Using the reaction of hydrogen chloride (hydrochloric acid) and calcium hydroxide to produce water and calcium chloride answer the following:
A. How many moles of hydrochloric acid react with 0.5 moles of calcium hydroxide?
B. How many grams of hydrochloric acid react with 1 mole of calcium hydroxide?
C. How many grams of calcium chloride should be formed from the reactions of hydrochloric acid and calcium hydroxide?
D. If the reaction in 2.4 only produces 3.0 g calcium chloride, calculate the percentage yield of calcium chloride.
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<br>However, part D is a ...
The percentage yields of acid-base reactions are given.
Stoichiometry of an Acid-Base Reaction
1. Take a beaker from the Glassware shelf and place it on the workbench.
***mass of empty beaker is 47.420g***
2. Take a balance from the Tools shelf and drop it directly onto the beaker. Record the mass of the empty beaker.
3. 0.5g of Na₂CO₃ to the beaker. Record the mass of the beaker plus Na₂CO₃. Remove the beaker from the balance.
4. Take a graduated cylinder from the Glassware shelf and place it on the workbench.
5. Add 5 mL of 6M HCl and 5 mL of water to the graduated cylinder.
7. Pour 1 mL of HCl solution from the graduated cylinder into the beaker, and watch for effervescence (bubbling release of CO₂ gas).
8. Open the Data window and click on the beaker. You should be able to identify one chemical compound that was not there before, meaning that it is a product of the acid-base reaction.
9. Click the Pushpin icon in the blue bar of the Data window to lock its display to the contents of the beaker.
10. Continue adding the HCl solution 1 mL at a time, until all of the Na₂CO₃ has reacted and there is no more bubbling (the Data window will also show that there is no more Na₂CO₃).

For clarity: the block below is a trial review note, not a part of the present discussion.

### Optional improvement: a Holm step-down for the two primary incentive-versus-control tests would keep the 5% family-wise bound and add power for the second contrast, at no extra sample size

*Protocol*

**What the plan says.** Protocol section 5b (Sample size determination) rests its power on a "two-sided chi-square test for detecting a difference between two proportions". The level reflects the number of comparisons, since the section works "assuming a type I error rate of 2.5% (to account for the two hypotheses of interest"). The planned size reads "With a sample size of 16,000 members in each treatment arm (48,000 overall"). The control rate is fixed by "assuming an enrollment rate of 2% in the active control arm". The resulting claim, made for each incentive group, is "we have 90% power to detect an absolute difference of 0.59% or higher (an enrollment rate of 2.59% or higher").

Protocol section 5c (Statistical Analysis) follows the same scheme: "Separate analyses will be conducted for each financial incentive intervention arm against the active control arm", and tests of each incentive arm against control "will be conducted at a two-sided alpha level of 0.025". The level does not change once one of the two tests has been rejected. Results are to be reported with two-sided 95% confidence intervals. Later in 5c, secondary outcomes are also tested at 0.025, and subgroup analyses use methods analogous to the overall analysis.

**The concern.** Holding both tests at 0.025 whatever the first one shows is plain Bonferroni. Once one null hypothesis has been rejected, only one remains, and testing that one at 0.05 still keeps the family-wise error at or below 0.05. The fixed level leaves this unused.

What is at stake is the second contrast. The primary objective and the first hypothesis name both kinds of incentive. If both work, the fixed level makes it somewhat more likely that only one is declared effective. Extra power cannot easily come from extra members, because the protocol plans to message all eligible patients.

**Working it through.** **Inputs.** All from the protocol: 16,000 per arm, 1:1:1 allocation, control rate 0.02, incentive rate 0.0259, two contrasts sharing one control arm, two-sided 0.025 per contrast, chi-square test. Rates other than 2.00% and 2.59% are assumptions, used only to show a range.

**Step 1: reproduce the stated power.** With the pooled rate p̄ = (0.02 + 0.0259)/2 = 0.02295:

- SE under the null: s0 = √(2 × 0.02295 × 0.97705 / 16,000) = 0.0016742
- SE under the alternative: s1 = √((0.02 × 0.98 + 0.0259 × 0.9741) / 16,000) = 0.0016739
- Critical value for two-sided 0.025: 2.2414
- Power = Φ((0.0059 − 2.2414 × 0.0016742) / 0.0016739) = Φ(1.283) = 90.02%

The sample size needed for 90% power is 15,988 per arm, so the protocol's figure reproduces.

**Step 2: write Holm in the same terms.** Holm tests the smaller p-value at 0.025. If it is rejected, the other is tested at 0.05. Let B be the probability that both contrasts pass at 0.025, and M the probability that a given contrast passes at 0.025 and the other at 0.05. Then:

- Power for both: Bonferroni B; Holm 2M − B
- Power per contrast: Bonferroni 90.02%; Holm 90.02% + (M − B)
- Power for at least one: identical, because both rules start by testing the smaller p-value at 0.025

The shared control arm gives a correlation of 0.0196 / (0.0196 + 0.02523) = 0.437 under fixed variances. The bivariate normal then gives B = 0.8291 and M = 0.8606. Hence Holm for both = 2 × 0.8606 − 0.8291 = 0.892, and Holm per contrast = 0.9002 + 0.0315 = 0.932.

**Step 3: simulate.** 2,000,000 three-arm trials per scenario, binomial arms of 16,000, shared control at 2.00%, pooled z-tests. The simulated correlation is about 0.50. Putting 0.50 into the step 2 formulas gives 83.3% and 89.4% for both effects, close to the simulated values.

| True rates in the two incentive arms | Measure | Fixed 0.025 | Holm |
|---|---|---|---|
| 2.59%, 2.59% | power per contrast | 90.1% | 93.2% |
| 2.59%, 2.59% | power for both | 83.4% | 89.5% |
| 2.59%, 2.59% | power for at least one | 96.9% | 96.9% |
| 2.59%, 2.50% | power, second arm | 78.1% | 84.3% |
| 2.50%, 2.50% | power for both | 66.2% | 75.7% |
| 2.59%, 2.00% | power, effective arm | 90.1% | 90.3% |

11. Take a Bunsen burner from the Tools shelf and place it on the workbench. Open the Properties window and click on the Bunsen burner. In the Properties window turn the Bunsen burner on and set it to a low flame.
12. Drag the Bunsen burner and drop it onto the beaker.
13. Heat the solution in the beaker to boiling, and continue heating until all of the liquid has boiled off leaving only solid NaCl. Remove the beaker from the burner.
14. Measure and record the mass of the beaker containing the NaCl.
Assignment 1 of Procedure 1
1. Record and calculate the following masses:
(a) mass of empty beaker (g):
(b) mass of beaker plus Na₂CO₃ (g):
(c) Mass of Na₂CO₃ (g):
(d) mass of beaker plus NaCl (g):
(e) Mass of NaCl (g):
2. Convert the masses of Na₂CO₃ and NaCl to moles, given their molecular weights (MW) of Na₂CO₃ = 105.989 g/mole, MW of NaCl = 58.443 g/mole.
3. Calculate the experimentally determined ratio of moles of NaCl produced to moles of Na₂CO₃ reacted, according to:
mole-ratio = (moles NaCl)/(moles Na₂CO₃)
5. Use the mole ratio to write a balanced chemical equation for the reaction.
6. What is the theoretical mole ratio according to this balanced equation?
7. Use the theoretical mole ratio to calculate the theoretical yield of NaCl in grams from .5g of Na₂CO₃?
8. The "percent yield" is the ratio of the actual amount of a product to the theoretical amount. Calculate the percent yield of NaCl as:
% yield = (experimental grams NaCl) / (theoretical grams NaCl) * 100%
9. What sources of error may have reduced your yield?View Full Posting Details